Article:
In his book Letter to a Hostage, Antoine de Saint-Exupéry recounted how a smile saved his life when he was a journalist covering the Civil War in Spain.  He concluded the book with a reflection on the universality and life-giving force of that one simple gesture, the human smile: “Care granted to the sick, welcome offered to the banished, forgiveness itself are worth nothing without a smile enlightening the deed. We communicate in a smile beyond languages, classes, and parties. We are faithful members of the same church, you with your customs, I with mine.”

I am very proud that she has turned out to be a kind and compassionate person.  And she always has a warm and sincere smile for everyone.

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I adapted the Very Nutty Apple Crisp recipe from:

http://www.chow.com/recipes/11416-apple-crisp-with-oatmeal-streusel

I replaced all sugars with xylitol and flour with almond flour.  I replaced the butter with coconut oil and cut the added fat by half.  I also added walnuts and pecan and shaved coconut to make the streusel extra crispy and aromatic.  Though I didn’t take the best pictures today, the apple crisp was truly delicious.  I consider this a keeper.

Very Healthy and Very Nutty Apple Crisp Ingredients:

6 Granny Smith apples (peeled and cored)

2 to 3 tablespoons Xylitol or sugar (for the apples)

1/2 cup xylitol or brown sugar (for the crisp)

1/2 teaspoon cinnamon

1/4 teaspoon salt

1/2 cup rolled oats

1/3 cup almond flour (original recipe uses flour)

1/3 cup walnuts (chopped)

1/3 cup pecans (chopped)

1/3 cup shaved coconut (unsweetened)

2 tablespoon coconut oil (original recipe uses 4 tablespoon butter)

Preparation:

Heat the oven to 350°F and arrange a rack in the middle. Lightly coat an 8-by-8-inch baking dish with butter. 

Combine the apples, xylitol or sugar, cinnamon, and half of the salt in a large bowl and toss to coat. Place the apple mixture in the prepared baking dish and set aside.

Using the same bowl as for mixing the apples, mix together the xylitol or brown sugar, oats, almond flour, and remaining 1/8 teaspoon salt until evenly combined. With your fingertips, blend in the coconut oil until small clumps form and the oil is well incorporated, about 2 minutes.

Sprinkle the topping evenly over the apples and bake until the streusel is crispy and the apples are tender, about 50 minutes. Let cool on a rack at least 30 minutes before serving.

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Hungry Empress on the Big Screen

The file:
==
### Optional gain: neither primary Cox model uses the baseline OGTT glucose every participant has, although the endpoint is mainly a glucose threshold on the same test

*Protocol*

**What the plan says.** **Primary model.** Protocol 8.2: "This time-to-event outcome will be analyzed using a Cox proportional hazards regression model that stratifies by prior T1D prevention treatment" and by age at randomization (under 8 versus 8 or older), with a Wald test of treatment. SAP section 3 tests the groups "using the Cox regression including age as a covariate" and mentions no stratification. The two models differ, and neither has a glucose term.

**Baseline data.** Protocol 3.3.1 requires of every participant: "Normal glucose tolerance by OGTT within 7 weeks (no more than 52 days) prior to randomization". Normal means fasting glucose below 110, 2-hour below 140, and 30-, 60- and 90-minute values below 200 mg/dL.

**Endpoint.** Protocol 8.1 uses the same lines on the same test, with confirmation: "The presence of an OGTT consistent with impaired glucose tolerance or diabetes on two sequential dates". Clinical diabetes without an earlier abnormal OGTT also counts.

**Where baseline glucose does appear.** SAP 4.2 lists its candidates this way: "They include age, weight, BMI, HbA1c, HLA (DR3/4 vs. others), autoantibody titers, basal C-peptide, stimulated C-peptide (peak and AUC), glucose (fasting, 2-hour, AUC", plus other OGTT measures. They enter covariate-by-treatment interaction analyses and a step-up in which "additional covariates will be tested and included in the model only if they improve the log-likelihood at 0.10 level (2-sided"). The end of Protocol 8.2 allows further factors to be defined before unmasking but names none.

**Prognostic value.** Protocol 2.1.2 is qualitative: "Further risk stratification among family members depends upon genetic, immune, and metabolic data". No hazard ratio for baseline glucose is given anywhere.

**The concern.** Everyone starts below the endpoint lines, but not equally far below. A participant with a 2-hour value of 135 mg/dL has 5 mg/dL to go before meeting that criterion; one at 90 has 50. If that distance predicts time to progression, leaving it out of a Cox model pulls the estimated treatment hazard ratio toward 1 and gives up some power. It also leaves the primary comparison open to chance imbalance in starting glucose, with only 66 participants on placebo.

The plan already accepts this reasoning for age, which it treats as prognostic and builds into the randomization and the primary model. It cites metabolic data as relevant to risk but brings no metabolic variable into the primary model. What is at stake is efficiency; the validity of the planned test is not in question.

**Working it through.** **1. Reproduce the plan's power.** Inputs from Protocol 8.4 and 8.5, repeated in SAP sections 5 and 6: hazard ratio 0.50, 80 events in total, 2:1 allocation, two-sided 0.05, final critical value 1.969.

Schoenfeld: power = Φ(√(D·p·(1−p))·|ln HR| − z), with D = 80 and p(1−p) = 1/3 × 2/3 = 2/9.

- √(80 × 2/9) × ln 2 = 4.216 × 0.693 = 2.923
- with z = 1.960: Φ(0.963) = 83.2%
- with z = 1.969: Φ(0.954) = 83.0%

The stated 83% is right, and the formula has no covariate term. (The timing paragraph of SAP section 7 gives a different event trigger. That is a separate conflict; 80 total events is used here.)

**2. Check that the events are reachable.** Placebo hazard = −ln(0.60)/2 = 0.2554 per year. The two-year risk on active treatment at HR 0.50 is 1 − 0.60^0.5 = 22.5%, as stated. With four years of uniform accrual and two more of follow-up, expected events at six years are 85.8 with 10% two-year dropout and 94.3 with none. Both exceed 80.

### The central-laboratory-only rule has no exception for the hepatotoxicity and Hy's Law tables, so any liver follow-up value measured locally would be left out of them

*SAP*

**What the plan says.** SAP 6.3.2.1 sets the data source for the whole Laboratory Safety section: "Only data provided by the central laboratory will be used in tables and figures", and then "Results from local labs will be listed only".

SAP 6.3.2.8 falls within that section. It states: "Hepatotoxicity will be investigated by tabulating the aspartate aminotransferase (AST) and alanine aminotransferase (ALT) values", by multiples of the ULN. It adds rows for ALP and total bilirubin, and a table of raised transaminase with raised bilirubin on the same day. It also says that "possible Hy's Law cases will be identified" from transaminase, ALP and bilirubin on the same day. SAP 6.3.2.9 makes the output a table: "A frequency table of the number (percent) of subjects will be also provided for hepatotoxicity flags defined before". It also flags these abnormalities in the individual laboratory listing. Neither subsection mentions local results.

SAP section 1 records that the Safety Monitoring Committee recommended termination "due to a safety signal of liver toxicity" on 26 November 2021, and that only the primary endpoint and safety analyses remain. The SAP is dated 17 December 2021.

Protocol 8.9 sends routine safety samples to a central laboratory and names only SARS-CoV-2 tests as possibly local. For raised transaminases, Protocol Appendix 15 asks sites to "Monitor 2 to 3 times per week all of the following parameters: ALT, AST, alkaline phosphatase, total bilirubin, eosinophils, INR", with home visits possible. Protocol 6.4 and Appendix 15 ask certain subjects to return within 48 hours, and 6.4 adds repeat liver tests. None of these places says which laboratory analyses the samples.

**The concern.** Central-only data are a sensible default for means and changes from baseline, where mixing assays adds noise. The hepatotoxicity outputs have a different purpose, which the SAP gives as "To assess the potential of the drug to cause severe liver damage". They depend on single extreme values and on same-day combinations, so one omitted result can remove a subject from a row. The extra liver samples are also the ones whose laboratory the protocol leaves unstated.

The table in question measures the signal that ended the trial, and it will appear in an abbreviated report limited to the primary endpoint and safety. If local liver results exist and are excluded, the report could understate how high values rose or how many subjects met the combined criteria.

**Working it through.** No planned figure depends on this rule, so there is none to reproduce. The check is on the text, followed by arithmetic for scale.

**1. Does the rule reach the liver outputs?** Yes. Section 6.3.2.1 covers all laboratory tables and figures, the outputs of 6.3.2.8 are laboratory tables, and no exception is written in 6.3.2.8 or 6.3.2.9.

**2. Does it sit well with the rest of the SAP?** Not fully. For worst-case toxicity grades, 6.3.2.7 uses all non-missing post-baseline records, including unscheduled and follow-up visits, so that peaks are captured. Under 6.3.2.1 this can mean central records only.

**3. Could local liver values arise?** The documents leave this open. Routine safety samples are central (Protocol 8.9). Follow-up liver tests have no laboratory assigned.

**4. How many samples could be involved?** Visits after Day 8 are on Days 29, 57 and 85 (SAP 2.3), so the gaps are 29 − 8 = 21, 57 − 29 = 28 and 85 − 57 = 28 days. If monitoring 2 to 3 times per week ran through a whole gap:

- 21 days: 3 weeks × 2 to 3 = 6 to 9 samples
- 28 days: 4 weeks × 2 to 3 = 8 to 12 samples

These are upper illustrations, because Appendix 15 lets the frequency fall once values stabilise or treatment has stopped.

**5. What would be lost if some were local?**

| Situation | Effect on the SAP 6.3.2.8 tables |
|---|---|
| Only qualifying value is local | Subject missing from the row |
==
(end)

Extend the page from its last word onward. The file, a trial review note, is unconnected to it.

When I picked Audrey up from school today, she looked sad and tired.  What a horrible day, she said.  I asked her what happened and she told me that they had a really difficult math test. Half the class didn’t finish and many of them cried during and after the test.  I asked if she cried too and she said that she did only because her friends cried.

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So, it was time to churn some ice cream.  Audrey has a sweet tooth. And the ice cream (and perhaps Mommy’s hugs, too) brightened her right away.  With our healthy ice cream recipes, we can eat it everyday and not worry about weight gain or tooth decay.  As a matter of fact, xylitol is even good for your teeth. 

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We had Chinese food for dinner.  I only have enough daylight to take the pictures of one of our dishes.

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Chinese Mountain Yam with Sliced Chicken Breast and Celery:

1/2  6 inch long Chinese Mountain Yam (Chinese supermarkets)

1 celery heart

1/2 carrot

1 chicken breast

8 ounces cashew nuts or macadamia nuts

4 slices of peeled ginger

2 tablespoon cooking wine

1 teaspoon of corn starch

1 tablespoon oyster sauce

1 tablespoon Sha Cha Jiang or Sha Cha Paste (Chinese supermarkets carry it)

1/2 teaspoon or less of salt

1 to 2 tablespoon canola oil depending on how healthy you want to be

Instruction:

Slice all vegetables into desired similar sized pieces. 

Mix chicken meat, corn starch, wine, oyster sauce and Sha Cha in a small bowl. Marinate for 1 hour.

Heat the wok on high heat, drop in the ginger, when ginger is dry pour in the oil. 

When the ginger is sizzling in the oil, put in the vegetables and stir for about 3 minutes or to desired tenderness. Set aside.

Repeat the same process to stir fry the chicken, but save the marinate.  Set aside.  Cook the marinate until it thickens.  Mix in everything. Mix in the nuts.

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Dessert is all American apple crisp, but a much healthier one than the traditional recipe.  The girls were excited about going to see The Last Emperor tomorrow and asked me how I got to play the part of the empress.  And I told them well, that’s a long story.